Nature and Extent of HIV Self Disclosure by Seropositive Adults in HIV Support Groups in Nairobi County, Kenya

Type Journal Article - Research on Humanities and Social Sciences
Title Nature and Extent of HIV Self Disclosure by Seropositive Adults in HIV Support Groups in Nairobi County, Kenya
Volume 5
Issue 16
Publication (Day/Month/Year) 2015
Page numbers 87-96
New treatment regimens in HIV management have led to the rapid growth in the numbers of People living with
HIV (PLWHIV). Disclosure rates among this group remains low which limits their ability to access necessary
support resulting in early progression to death and increased risk of infection and low uptake of protection
among sexual partners. Understanding the predictors of sero-positive disclosure to sexual partners can be a step
toward devising targeted strategies aimed at promoting HIV testing and disclosure thus enhancing HIV
prevention and risk reduction efforts. This study was a descriptive survey involving 232 PLWHIV drawn from
HIV support groups in the area selected through non-proportionate systematic random sampling. Multiple
logistic regression and Chi-square tests were used to establish the predictors and relationships of self disclosure
of seropositive status by PLWHIV to sexual partners. Data was collected using interviewer administered
questionnaires, key informant interviews and Focus Group Discussions (FGDs). Quantitative data was analyzed
generating descriptive and inferential statistics. Qualitative data was analyzed using content analysis with the use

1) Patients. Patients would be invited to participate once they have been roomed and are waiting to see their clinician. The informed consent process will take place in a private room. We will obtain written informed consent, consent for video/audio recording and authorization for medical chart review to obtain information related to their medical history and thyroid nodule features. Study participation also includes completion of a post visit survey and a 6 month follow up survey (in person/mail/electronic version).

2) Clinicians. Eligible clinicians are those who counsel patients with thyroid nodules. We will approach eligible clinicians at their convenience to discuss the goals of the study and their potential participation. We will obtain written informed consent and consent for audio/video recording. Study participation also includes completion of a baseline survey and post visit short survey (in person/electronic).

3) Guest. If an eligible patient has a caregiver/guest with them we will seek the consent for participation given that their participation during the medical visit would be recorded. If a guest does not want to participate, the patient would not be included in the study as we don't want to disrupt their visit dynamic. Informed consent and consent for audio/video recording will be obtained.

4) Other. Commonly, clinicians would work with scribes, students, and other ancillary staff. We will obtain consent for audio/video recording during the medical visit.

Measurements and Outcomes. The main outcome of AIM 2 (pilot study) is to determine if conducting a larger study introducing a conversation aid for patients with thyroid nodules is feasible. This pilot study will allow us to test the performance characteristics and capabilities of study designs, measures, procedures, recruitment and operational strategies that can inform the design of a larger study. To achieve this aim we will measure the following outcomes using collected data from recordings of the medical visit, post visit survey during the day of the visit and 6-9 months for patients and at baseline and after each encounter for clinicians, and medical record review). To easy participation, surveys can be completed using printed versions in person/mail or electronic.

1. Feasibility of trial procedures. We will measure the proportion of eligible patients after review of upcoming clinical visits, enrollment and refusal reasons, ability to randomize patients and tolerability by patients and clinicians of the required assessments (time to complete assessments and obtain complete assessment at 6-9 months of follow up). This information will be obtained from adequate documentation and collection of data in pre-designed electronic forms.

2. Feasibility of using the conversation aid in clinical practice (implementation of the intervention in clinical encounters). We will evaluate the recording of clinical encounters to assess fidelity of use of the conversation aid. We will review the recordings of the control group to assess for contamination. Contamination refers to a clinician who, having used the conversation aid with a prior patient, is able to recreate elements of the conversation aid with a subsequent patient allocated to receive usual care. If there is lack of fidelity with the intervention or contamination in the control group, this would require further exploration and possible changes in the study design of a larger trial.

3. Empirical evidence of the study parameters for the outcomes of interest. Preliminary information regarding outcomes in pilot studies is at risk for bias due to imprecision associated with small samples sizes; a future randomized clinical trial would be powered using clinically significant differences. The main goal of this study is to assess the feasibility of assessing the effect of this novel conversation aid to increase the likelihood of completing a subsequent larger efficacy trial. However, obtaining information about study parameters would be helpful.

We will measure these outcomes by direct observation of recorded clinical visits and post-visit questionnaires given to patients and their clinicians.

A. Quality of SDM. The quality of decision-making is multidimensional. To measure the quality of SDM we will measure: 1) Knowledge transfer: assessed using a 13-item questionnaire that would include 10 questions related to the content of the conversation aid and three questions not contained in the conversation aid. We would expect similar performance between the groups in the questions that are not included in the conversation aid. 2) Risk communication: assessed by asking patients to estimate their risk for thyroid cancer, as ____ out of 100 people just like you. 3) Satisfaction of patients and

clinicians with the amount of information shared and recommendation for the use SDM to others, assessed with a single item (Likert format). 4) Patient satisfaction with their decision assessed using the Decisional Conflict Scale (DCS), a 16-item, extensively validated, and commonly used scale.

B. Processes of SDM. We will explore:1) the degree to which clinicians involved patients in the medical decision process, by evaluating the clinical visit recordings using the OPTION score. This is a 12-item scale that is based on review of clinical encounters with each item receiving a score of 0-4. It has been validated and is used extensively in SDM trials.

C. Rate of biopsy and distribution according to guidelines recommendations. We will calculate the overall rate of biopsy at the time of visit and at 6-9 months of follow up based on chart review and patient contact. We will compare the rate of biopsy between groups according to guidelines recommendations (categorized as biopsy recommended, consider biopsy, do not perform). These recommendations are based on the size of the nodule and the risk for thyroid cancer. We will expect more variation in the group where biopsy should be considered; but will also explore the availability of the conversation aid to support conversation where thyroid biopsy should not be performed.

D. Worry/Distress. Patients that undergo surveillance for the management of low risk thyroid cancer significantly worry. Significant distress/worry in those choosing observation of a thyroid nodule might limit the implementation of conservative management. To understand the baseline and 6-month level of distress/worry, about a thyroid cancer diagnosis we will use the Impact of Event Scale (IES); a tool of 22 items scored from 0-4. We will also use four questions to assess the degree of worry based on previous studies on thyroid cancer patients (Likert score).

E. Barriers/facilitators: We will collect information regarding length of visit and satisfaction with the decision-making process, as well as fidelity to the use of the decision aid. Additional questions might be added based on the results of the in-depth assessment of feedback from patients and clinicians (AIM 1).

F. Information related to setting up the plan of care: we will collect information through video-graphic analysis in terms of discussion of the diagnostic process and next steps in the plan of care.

of verbatim quotes to highlight the respondents’ voices. Study results showed that the general HIV disclosure
rates were high (92.2%), but only 50.5% had disclosed to a sexual partner. Consistent disclosure to all sexual
partners was low (29%) and this was mainly involved regular partners. Generally, PLWHIV had a positive
perception of HIV self disclosure. Results point to high levels of anticipated stigma and discrimination from all
support structures by PLWHIV. However, only 48% of PLWHIV recorded high levels of enacted stigma and
discrimination. It was concluded that PLWHIV anticipated high levels of enacted stigma and discrimination
from their social networks after disclosure. This acted as a barrier to HIV self disclosure. However, these fears
did not translate into high levels of actual enacted stigma and discrimination. The study recommended that
initiating income generating activities for the PLWHIV, consistent training and counseling on the management
of self stigma and promotion of strategies of living positively with the disease can promote effective self
disclosure of sero-positive status to sexual partners.

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